Goal of the experiment

The goal of the experiment is to learn if the simplest possible deep learning model (turning pictures into long numbers and putting them through dense layers) can get us the lowest possible loss when we test it in real life. Loss indicates the magnitude of error your model made on its prediction.

Create a project

First, create a project and name it so you know what kind of project it is. Naming is important.

A project combines all of the steps in solving a problem, from the pre-processing of datasets to model building, evaluation and deployment. Using projects makes it easy to collaborate with others.

Add the MNIST dataset to the platform

  1. Navigate to the Datasets view and click New dataset.
  2. Click on the Import files tab.
  3. Copy and paste the link below and click Import. The zip includes the whole MNIST dataset.
  4. When done, click Next, name the dataset MNIST and click Done.

The first samples of the MNIST dataset are shown in the Datasets area with one column for each feature.

The first samples of the MNIST dataset are shown in the Datasets view with one column for each feature, images and numbers. On top of each feature there is a graph showing the distribution of a feature over its range.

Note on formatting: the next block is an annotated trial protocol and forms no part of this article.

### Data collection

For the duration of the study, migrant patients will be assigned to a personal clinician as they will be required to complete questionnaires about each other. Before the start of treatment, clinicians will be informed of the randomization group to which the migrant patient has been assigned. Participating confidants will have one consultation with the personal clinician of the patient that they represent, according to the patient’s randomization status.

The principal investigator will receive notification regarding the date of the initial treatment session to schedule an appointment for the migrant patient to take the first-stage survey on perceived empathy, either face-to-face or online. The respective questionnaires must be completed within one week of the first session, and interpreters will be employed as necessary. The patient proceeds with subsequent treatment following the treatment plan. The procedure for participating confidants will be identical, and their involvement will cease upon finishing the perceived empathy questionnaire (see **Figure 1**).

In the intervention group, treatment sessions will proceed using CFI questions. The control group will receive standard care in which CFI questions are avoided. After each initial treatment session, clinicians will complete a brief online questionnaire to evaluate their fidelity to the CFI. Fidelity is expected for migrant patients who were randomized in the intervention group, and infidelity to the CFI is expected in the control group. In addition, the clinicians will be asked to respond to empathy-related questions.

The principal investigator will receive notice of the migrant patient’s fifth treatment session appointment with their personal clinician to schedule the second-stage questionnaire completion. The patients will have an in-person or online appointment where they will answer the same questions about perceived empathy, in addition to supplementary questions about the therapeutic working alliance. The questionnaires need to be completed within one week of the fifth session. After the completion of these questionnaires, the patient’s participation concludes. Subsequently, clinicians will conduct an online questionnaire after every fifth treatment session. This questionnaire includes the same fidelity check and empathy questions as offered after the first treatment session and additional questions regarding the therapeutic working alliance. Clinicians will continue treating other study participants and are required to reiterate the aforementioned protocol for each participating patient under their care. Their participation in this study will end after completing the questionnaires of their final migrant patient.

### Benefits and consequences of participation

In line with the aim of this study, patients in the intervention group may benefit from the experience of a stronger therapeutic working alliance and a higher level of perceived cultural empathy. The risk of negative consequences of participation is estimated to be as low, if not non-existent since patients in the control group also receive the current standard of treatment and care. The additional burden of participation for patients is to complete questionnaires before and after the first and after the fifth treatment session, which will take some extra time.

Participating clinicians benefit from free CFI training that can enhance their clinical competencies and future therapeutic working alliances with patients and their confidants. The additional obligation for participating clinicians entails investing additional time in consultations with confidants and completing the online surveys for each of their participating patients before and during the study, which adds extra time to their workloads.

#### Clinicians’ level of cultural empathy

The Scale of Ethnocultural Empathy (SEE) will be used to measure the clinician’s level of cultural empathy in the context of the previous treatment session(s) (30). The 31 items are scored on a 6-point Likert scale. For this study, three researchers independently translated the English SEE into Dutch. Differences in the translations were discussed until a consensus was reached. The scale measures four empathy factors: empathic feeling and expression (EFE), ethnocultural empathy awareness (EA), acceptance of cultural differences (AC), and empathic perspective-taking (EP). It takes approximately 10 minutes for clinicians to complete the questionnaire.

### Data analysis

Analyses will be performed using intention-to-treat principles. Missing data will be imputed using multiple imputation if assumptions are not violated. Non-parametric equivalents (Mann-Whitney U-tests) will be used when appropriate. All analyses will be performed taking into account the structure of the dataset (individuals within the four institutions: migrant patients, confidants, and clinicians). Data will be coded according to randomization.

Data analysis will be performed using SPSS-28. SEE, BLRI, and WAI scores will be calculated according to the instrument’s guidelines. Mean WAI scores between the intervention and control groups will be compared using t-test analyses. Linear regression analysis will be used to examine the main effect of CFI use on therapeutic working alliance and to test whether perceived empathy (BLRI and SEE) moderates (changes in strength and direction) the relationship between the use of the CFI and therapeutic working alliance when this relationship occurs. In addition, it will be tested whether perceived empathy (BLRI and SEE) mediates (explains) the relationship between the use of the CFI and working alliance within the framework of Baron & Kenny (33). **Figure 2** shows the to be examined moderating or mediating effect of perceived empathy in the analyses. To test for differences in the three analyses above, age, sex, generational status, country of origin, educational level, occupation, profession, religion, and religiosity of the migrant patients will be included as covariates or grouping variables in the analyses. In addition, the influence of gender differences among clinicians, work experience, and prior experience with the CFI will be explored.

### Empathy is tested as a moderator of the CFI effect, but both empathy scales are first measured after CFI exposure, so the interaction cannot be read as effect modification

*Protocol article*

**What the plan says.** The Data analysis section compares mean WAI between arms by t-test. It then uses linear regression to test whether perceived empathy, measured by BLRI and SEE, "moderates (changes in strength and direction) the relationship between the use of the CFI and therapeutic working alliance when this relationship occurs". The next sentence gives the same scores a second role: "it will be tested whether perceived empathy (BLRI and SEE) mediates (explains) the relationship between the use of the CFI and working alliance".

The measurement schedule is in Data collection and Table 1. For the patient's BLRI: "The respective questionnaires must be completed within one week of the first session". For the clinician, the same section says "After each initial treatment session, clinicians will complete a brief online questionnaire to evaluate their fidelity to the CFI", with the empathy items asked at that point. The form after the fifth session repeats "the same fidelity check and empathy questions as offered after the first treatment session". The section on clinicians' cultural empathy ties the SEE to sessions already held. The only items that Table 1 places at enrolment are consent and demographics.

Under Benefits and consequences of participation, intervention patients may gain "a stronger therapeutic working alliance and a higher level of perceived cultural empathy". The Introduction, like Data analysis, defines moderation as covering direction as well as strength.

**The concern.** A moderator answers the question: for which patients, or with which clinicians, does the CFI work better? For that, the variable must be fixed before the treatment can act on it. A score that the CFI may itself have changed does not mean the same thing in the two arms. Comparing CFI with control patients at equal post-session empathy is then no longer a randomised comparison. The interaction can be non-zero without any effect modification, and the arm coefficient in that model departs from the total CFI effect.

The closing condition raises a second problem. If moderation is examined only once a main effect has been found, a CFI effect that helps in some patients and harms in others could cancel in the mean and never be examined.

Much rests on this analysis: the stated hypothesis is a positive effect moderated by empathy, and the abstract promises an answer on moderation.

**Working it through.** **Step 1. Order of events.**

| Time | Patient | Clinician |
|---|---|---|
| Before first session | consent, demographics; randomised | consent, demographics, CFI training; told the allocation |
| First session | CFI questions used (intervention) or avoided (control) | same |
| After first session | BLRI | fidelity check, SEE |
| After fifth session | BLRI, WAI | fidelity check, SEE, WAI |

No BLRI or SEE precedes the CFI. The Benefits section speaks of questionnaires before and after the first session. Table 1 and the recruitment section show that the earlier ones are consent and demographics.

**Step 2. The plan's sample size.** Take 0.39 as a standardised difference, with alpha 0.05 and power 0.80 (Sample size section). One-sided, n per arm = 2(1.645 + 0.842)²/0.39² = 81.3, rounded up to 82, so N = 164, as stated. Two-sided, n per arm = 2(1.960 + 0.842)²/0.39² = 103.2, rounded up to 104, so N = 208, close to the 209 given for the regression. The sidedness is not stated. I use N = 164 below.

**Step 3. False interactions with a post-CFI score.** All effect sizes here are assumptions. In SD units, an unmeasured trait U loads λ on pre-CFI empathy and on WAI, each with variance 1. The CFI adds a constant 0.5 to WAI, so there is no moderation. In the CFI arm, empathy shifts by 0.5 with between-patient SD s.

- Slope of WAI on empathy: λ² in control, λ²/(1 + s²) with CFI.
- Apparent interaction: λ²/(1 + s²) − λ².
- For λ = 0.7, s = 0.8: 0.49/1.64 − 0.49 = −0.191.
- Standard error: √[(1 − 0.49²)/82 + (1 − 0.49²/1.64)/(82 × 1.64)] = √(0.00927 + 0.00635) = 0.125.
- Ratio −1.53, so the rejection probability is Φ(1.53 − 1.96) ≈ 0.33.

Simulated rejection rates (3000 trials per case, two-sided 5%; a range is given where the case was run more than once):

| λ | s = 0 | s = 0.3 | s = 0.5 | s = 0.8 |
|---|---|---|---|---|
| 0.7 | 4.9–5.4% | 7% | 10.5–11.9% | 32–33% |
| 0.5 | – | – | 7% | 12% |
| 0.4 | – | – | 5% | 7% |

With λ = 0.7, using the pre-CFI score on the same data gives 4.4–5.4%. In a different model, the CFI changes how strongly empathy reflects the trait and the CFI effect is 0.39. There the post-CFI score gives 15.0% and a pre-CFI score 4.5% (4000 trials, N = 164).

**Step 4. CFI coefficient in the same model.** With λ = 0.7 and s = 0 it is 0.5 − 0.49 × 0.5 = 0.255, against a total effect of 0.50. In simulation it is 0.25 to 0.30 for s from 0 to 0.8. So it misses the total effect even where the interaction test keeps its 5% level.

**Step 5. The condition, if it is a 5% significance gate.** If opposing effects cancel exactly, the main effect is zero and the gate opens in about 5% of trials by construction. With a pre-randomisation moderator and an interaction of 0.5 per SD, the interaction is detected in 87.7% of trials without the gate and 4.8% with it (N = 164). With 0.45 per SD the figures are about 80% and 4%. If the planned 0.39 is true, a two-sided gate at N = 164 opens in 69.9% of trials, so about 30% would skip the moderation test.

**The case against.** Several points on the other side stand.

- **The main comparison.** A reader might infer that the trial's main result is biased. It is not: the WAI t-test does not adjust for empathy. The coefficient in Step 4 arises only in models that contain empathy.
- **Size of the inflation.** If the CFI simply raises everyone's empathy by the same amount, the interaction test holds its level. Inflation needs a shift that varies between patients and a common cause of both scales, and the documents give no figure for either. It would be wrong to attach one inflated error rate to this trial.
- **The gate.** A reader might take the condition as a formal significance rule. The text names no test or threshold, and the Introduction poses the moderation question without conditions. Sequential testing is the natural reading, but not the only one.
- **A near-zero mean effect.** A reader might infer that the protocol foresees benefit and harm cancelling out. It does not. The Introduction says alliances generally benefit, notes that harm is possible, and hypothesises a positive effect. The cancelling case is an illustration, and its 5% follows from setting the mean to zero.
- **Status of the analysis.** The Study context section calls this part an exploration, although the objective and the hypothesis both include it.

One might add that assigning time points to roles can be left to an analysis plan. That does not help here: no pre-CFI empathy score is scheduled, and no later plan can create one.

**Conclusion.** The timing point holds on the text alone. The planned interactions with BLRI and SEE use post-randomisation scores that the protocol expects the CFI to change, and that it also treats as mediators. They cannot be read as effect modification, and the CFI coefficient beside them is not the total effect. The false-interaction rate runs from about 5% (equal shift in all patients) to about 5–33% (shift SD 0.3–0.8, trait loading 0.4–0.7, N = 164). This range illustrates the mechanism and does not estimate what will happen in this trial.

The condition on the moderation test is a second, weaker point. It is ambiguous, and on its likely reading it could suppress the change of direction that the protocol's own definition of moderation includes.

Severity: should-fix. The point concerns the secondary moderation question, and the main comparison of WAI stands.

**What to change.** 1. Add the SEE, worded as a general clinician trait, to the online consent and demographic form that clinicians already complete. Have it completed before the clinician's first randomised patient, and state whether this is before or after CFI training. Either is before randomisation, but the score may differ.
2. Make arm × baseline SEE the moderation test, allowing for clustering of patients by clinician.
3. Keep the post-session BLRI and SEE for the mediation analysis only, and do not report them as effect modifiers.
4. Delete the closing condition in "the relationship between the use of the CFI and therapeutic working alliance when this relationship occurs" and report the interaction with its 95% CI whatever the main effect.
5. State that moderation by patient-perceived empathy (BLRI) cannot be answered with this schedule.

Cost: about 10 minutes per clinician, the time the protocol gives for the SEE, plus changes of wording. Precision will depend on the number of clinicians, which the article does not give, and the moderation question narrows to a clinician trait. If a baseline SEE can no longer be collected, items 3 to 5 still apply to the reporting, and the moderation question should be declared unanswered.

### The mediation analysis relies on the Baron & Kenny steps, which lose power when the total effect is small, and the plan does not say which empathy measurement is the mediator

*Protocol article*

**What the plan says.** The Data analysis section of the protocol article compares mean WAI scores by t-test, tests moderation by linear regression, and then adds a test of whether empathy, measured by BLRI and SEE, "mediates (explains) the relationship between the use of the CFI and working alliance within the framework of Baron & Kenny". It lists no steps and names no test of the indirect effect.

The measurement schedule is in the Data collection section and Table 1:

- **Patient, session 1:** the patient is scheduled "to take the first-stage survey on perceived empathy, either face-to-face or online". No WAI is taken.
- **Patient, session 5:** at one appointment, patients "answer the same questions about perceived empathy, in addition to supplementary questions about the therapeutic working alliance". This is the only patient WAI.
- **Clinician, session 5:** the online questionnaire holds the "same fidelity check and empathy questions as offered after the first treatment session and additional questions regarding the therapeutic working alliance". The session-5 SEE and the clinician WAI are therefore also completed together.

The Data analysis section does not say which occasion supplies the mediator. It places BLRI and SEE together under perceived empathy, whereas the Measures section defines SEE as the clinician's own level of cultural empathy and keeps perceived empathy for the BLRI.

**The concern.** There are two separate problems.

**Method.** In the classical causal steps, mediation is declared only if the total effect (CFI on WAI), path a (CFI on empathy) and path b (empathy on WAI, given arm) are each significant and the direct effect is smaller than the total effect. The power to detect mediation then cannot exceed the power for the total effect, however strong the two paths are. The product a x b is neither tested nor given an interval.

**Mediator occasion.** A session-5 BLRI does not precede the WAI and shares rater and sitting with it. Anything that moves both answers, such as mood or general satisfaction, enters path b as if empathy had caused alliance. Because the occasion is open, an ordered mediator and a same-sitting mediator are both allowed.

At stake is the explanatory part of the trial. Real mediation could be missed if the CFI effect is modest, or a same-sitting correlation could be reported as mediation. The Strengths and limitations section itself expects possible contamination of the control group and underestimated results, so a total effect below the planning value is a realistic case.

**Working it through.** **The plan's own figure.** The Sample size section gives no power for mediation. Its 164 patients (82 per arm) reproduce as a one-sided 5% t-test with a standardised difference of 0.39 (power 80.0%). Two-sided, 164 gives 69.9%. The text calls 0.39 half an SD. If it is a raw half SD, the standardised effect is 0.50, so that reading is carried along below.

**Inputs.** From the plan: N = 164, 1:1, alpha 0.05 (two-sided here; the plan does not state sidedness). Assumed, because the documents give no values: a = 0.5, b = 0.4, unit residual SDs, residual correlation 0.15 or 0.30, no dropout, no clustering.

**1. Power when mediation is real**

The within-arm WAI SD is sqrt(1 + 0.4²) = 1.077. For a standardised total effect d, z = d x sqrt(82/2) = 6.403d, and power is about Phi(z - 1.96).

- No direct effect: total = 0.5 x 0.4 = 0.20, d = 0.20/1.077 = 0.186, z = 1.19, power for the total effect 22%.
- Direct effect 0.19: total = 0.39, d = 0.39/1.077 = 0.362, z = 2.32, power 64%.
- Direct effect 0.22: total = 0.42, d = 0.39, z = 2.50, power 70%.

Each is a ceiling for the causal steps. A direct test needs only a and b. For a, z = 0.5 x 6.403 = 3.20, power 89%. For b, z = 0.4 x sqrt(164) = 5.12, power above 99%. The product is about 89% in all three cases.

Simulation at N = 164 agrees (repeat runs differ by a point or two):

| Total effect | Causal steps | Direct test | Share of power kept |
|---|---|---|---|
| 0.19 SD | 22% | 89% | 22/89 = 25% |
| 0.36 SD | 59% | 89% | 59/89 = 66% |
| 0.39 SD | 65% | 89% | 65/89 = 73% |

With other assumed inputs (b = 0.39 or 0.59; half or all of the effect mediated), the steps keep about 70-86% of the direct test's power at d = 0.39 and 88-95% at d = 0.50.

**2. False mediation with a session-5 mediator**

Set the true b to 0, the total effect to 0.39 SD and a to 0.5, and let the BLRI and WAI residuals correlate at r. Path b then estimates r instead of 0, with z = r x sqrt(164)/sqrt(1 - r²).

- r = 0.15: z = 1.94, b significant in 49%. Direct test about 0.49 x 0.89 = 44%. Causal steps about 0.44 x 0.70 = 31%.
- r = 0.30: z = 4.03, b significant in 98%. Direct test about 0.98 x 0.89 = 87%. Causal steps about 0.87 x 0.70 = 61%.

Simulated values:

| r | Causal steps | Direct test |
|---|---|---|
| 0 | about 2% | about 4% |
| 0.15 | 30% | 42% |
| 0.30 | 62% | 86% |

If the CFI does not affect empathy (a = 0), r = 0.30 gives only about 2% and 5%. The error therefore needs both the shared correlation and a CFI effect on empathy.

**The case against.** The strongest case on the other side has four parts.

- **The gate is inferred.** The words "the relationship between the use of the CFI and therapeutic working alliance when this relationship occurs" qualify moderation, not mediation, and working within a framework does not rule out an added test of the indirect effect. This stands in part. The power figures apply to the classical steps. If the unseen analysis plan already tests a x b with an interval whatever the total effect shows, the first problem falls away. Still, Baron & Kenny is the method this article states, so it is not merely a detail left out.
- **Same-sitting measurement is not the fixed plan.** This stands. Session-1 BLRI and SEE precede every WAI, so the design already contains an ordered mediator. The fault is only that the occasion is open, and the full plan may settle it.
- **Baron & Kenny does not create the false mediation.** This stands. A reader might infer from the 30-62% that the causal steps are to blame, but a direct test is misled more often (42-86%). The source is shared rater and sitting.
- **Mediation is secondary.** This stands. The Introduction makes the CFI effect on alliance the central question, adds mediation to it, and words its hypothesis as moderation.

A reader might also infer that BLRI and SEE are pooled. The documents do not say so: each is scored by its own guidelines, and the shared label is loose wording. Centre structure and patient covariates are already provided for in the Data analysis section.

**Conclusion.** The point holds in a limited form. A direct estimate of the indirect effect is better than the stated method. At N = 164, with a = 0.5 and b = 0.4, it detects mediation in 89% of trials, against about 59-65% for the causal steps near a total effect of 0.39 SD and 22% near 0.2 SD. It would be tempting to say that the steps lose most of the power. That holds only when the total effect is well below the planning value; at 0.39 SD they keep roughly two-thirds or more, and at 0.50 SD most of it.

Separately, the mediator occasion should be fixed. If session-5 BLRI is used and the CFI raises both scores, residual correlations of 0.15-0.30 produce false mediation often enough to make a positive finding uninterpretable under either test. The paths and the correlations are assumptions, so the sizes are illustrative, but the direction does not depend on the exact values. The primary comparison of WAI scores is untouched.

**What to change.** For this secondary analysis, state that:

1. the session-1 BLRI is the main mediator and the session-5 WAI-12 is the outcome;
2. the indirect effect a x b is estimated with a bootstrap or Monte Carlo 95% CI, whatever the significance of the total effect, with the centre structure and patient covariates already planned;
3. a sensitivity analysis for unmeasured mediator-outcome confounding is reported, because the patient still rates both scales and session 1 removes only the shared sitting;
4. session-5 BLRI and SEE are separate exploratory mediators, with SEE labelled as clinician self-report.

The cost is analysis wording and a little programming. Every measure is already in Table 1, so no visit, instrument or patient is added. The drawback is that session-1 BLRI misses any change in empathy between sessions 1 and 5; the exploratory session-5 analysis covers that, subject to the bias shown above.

Set number encoding to categorical

Set the encoding of the Number column to Categorical

Click the Number column and set the Encoding to Categorical in the Inspector to the right. By using this encoding, you ensure that you are not imposing a specific order on the categories. This is very important. If you want to understand more, look here: Feature encoding.

Subsets of the MNIST dataset

In the top right corner, you’ll see the subsets. All samples in the dataset are, by default, split into 20% validation and 80% training subsets. Keep these default values in this project. You can change the existing subsets and add more subsets, e.g., a test subset, if you want.

Save the dataset

You’ve now created a dataset ready to be used in the platform. Click Save version and navigate to the Modeling view.

Save version and navigate to the Modeling view

Design a straightforward deep learning network for the MNIST dataset

It is now time to create an experiment in the Modeling view. The experiment contains all the information needed to reproduce the experiment:

  • The dataset
  • The AI model